The most common type of collaborative method of teaching in a class is classroom discussion. It is also a democratic way of handling a class, where each student is given equal opportunity to interact and put forth their views. A discussion taking place in a classroom can be either facilitated by a teacher or by a student. A discussion could also follow a presentation or a demonstration. Class discussions can enhance student understanding, add context to academic content, broaden student perspectives, highlight opposing viewpoints, reinforce knowledge, build confidence, and support community in learning. The opportunities for meaningful and engaging in-class discussion may vary widely, depending on the subject matter and format of the course. Motivations for holding planned classroom discussion, however, remain consistent. An effective classroom discussion can be achieved by probing more questions among the students, paraphrasing the information received, using questions to develop critical thinking with questions like “Can we take this one step further?;” “What solutions do you think might solve this problem?;” “How does this relate to what we have learned about..?;” “What are the differences between … ?;” “How does this relate to your own experience?;” “What do you think causes …. ?;” “What are the implications of …. ?” 

It is clear from “the impact of teaching strategies on learning strategies in first-year higher education cannot be overlooked nor over interpreted, due to the importance of students’ personality and academic motivation which also partly explain why students learn the way they do” that Donche agrees with the previous points made in the above headings but he also believes that student’s personalities contribute to their learning style.

Debriefing

The term “debriefing” refers to conversational sessions that revolve around the sharing and examining of information after a specific event has taken place. Depending on the situation, debriefing can serve a variety of purposes. It takes into consideration the experiences and facilitates reflection and feedback. Debriefing may involve feedback to the students or among the students, but this is not the intent. The intent is to allow the students to “thaw” and to judge their experience and progress toward change or transformation. The intent is to help them come to terms with their experience. This process involves a cognizance of cycle that students may have to be guided to completely debrief. Teachers should not be overly critical of relapses in behaviour. Once the experience is completely integrated, the students will exit this cycle and get on with the next.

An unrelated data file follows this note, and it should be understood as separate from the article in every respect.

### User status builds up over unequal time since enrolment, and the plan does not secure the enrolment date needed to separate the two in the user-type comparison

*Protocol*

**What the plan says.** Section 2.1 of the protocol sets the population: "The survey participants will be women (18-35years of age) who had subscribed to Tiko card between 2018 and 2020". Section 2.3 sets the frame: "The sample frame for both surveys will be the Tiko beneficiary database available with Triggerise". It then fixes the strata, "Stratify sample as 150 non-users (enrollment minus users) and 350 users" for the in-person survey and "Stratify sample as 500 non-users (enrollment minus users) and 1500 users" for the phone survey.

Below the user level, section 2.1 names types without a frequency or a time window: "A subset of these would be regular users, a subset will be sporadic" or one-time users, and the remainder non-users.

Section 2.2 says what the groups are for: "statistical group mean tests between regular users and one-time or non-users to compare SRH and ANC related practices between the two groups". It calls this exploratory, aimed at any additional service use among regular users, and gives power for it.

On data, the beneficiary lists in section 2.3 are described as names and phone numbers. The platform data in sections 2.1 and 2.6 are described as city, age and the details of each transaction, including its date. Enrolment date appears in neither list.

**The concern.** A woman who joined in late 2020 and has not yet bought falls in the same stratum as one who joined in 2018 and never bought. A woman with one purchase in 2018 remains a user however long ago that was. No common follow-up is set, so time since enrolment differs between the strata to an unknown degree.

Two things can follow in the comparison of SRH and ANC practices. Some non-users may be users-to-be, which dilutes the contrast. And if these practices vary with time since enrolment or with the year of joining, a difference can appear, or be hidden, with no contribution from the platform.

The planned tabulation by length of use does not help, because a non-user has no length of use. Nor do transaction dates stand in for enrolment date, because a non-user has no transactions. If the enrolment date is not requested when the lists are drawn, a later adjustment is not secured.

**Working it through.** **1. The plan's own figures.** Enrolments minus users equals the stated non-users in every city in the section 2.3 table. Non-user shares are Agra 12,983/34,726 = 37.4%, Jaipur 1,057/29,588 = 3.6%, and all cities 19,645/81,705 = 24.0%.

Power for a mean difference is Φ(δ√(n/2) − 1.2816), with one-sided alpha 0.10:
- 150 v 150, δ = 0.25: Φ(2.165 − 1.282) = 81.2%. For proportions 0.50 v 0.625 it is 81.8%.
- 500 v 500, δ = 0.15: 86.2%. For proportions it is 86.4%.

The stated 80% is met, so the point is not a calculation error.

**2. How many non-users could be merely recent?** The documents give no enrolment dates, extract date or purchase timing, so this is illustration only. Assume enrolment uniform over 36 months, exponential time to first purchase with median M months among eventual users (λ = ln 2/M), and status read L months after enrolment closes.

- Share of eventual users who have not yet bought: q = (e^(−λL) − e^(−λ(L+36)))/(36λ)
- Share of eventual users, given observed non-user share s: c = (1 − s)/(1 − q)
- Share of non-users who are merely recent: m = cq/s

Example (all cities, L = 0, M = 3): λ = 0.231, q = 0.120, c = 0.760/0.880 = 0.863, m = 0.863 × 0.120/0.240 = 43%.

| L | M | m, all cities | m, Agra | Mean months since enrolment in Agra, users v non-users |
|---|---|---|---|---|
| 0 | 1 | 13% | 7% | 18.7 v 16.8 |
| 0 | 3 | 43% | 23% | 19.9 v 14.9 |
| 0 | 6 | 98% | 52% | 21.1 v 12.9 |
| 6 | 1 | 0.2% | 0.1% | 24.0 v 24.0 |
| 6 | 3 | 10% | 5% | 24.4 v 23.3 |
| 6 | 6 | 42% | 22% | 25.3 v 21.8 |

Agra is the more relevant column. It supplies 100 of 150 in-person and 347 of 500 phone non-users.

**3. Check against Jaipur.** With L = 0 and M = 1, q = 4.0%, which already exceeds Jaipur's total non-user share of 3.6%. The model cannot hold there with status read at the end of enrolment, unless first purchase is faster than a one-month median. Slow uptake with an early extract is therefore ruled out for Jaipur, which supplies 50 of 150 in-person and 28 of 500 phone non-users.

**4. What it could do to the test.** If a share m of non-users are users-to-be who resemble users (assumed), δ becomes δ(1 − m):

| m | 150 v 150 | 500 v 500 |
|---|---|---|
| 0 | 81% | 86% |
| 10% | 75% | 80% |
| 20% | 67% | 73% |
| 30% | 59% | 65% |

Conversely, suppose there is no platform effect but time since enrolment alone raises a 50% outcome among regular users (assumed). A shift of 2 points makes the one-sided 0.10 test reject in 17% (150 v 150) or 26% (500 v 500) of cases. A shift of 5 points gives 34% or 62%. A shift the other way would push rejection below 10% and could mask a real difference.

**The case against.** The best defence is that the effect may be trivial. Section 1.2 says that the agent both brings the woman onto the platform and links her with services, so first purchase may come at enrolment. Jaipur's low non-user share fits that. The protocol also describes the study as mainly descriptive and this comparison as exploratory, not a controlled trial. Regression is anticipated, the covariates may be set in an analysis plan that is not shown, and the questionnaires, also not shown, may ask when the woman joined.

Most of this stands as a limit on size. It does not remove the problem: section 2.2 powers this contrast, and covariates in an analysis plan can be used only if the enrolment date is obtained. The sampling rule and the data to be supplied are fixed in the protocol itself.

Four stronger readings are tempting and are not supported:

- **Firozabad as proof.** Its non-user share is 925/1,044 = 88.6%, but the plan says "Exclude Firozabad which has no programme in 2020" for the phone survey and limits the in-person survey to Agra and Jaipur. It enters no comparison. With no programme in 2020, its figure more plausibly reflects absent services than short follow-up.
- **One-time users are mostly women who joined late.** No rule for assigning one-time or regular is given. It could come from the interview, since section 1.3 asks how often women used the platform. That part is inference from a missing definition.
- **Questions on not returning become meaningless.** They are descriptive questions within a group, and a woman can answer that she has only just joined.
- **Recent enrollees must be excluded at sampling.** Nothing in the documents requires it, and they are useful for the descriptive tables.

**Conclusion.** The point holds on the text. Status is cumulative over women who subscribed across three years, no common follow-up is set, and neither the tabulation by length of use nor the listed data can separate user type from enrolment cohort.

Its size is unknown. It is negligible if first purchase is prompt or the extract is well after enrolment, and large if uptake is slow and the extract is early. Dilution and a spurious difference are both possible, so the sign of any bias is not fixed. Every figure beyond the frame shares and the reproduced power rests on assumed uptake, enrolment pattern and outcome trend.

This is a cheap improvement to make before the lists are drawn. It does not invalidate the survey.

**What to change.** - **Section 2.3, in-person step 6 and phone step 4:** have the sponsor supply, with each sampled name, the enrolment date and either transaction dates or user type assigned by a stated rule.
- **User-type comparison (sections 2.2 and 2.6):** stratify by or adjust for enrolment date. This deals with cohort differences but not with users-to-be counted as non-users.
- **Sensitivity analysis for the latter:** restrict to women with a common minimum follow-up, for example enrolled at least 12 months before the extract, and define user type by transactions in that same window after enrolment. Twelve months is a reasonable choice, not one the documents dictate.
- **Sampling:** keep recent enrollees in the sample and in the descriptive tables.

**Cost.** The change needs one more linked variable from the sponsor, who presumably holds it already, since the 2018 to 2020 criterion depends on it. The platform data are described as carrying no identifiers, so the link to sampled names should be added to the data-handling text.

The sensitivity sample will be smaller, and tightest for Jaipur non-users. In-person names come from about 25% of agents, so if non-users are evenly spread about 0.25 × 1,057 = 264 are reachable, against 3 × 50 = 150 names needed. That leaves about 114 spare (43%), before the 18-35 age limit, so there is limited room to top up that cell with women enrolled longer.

Classroom Action Research

Classroom Action Research is a method of finding out what works best in your own classroom so that you can improve student learning. We know a great deal about good teaching in general (e.g. McKeachie, 1999; Chickering and Gamson, 1987; Weimer, 1996), but every teaching situation is unique in terms of content, level, student skills and learning styles, teacher skills and teaching styles, and many other factors. To maximize student learning, a teacher must find out what works best in a particular situation. Each teaching and research method, model and family is essential to the practice of technology studies. Teachers have their strengths and weaknesses, and adopt particular models to complement strengths and contradict weaknesses. Here, the teacher is well aware of the type of knowledge to be constructed. At other times, teachers equip their students with a research method to challenge them to construct new meanings and knowledge. In schools, the research methods are simplified, allowing the students to access the methods at their own levels.